Screws and the general health of rats were checked daily. A screw was considered successful when, at the end of the experimental period, it showed no mobility in situ, and the sound on percussion was clear; otherwise, the animal was discarded.
After 21, 30, 45, 60, 90, and 120 days, the rats were anesthetized, the miniscrews were evaluated as described previously, and the mandible portion containing the first molar and the implant were removed using a dental handpiece with a carborundum disk. The samples were dissected out and fixed in 2% glutaraldehyde + 2.5% formaldehyde (freshly prepared from paraformaldehyde) buffered at pH 7.4 with 0.1 M sodium cacodylate under microwave irradiation.12 Then, specimens were washed in the same buffer for 1 hour and were decalcified in 4.13% ethylenediaminetetraacetic acid (EDTA), pH 7.2, under microwave irradiation for 15 hours, washed in the same buffer, postfixed in 1% osmium tetroxide for 2 hours, dehydrated in graded concentrations of ethanol, and embedded in Spurr resin. The blocks were fractured into two fragments using a groove that was made with a steel disk as a guide (Figure 1b).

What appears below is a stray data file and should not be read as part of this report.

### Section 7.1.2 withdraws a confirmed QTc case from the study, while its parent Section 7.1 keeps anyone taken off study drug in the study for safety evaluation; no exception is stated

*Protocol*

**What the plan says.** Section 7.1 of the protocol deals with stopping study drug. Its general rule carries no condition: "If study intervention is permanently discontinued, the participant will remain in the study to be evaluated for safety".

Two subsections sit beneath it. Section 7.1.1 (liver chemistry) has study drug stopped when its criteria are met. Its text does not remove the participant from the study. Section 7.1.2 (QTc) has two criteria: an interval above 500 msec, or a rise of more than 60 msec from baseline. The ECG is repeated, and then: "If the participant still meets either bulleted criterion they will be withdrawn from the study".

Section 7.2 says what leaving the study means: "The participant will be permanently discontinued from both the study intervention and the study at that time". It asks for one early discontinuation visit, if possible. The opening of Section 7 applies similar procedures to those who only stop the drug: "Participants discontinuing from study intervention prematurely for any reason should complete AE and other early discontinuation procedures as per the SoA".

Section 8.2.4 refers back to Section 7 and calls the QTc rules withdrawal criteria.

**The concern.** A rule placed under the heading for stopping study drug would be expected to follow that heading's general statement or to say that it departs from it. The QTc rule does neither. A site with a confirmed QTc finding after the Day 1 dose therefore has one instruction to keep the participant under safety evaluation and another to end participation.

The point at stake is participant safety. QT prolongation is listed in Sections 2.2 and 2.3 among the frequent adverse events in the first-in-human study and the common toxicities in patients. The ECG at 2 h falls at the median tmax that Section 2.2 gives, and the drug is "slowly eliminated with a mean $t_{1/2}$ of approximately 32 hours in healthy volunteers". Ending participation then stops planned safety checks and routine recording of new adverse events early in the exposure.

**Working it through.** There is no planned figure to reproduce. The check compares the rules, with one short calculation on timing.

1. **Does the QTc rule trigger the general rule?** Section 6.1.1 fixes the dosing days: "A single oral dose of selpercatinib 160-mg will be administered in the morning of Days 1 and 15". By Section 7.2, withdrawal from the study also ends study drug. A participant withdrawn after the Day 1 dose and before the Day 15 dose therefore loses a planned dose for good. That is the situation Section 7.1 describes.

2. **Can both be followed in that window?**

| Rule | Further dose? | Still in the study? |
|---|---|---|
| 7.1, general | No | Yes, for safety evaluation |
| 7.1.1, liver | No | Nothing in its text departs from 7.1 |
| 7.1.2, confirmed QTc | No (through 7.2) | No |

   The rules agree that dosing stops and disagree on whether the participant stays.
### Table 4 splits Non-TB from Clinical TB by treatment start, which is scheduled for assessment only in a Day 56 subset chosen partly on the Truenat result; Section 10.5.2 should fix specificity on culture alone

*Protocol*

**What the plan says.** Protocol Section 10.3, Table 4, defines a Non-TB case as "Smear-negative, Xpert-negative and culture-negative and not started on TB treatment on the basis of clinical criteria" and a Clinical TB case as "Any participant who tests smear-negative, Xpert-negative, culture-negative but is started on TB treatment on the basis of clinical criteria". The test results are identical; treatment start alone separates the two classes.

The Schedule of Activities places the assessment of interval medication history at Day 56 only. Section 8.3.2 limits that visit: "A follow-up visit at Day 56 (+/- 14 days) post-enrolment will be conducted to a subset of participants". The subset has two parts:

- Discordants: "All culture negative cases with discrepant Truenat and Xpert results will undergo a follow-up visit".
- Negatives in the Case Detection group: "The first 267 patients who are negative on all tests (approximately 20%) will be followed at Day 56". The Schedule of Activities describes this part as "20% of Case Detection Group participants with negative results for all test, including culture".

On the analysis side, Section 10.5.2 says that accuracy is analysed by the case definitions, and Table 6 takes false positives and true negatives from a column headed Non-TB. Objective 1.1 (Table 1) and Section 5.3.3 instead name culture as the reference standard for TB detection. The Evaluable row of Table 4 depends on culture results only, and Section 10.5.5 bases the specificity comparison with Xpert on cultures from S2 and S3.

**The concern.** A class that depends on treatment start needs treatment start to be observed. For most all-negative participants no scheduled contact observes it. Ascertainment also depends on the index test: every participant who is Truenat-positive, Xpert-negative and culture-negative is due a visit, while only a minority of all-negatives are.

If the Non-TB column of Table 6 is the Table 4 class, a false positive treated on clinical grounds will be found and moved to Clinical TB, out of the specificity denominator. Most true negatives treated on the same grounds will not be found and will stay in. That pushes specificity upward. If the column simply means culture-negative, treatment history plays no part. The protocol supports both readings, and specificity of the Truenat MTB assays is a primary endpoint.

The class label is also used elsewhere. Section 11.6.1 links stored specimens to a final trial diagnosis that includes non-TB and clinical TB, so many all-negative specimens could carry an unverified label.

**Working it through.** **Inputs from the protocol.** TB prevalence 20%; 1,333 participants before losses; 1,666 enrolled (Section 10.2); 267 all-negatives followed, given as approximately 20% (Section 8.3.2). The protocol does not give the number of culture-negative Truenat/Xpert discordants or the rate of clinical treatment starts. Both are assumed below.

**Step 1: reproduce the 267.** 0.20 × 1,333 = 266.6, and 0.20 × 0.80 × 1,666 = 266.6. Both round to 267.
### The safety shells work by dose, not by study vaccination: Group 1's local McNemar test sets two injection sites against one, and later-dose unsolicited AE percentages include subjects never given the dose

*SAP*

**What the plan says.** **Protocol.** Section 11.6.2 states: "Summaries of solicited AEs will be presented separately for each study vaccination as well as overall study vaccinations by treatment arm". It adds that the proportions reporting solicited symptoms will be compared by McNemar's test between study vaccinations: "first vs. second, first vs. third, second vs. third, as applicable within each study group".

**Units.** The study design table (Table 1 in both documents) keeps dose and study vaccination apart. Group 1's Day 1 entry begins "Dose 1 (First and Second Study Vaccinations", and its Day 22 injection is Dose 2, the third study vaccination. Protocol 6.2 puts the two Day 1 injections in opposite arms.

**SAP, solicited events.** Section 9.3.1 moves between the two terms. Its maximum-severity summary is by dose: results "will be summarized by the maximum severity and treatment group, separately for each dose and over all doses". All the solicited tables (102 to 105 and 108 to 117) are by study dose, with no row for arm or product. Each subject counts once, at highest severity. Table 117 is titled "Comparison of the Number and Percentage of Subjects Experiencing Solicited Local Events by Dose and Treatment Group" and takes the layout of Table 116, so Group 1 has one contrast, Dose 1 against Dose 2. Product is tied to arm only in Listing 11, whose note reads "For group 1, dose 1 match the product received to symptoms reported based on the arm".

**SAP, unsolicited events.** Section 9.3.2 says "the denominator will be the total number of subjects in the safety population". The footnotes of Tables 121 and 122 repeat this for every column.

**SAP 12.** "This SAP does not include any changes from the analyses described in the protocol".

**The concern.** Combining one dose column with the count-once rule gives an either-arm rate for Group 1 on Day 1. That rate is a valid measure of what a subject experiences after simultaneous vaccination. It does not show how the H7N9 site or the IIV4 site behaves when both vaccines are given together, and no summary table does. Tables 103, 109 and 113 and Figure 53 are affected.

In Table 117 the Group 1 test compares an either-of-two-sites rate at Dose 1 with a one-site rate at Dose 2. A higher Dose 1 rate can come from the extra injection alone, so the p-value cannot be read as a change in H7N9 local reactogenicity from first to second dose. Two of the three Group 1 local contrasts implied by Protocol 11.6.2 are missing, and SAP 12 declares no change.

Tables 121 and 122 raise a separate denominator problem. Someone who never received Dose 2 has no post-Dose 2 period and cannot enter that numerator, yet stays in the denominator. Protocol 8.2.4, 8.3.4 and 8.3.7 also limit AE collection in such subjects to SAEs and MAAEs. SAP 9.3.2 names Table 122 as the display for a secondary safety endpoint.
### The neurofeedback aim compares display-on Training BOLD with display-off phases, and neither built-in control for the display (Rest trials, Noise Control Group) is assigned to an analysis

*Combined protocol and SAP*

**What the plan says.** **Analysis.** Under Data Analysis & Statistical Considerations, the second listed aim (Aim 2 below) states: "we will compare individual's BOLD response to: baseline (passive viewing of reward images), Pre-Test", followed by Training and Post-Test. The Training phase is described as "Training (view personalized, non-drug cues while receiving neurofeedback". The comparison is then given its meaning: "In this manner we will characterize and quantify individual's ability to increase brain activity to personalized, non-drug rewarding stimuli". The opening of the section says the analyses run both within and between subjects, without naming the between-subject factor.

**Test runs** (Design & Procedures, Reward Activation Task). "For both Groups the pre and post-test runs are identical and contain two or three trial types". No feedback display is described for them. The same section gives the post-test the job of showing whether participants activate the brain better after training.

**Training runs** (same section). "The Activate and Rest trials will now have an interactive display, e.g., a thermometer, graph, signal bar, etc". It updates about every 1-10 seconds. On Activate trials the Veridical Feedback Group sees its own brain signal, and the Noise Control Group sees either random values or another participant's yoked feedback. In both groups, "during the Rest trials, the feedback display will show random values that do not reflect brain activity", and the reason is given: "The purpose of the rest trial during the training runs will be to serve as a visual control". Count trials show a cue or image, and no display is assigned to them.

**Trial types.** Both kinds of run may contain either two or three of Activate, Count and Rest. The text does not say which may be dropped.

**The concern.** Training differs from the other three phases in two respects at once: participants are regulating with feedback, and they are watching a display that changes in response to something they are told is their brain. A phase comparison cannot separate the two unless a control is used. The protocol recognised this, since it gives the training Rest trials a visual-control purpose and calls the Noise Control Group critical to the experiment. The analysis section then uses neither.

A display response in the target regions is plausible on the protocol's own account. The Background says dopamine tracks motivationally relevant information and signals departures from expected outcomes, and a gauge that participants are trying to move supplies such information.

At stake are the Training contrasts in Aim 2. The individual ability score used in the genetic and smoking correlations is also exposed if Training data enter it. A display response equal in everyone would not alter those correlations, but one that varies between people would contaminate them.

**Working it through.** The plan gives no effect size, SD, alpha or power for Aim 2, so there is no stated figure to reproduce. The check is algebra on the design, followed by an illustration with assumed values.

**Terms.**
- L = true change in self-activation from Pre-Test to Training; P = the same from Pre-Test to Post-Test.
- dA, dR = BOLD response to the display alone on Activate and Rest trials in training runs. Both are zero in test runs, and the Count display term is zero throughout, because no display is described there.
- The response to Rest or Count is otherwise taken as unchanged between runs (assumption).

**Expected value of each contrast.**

After the fracture occurred, the screw usually was retained on one fragment, and the other one showed the interfacial replica of resin (Figure 1c). Some specimens containing the implant and their corresponding replicas were processed for scanning electron microscopy (SEM) to correlate the grooves and ridges of the two fragments of the same block. The remaining samples had the implants removed and were re-embedded in Spurr resin (Figure 1d) and trimmed; semithin sections were obtained using a Microm HM-360 microtome (Thermo Fisher Scientific Inc, Waltham, Mass) equipped with a glass knife. Toluidine blue–stained sections 500 micrometers thick and containing alveolar bone and/or the periodontal ligament–implant interface (Figure 1e) were trimmed for cutting of 80-nanometer-thick ultrathin sections that were collected onto copper grids, stained with uranyl acetate/lead citrate, and examined in a Jeol 1010 (Jeol Ltd, Tokyo, Japan) transmission electron microscope operating to 80 kv.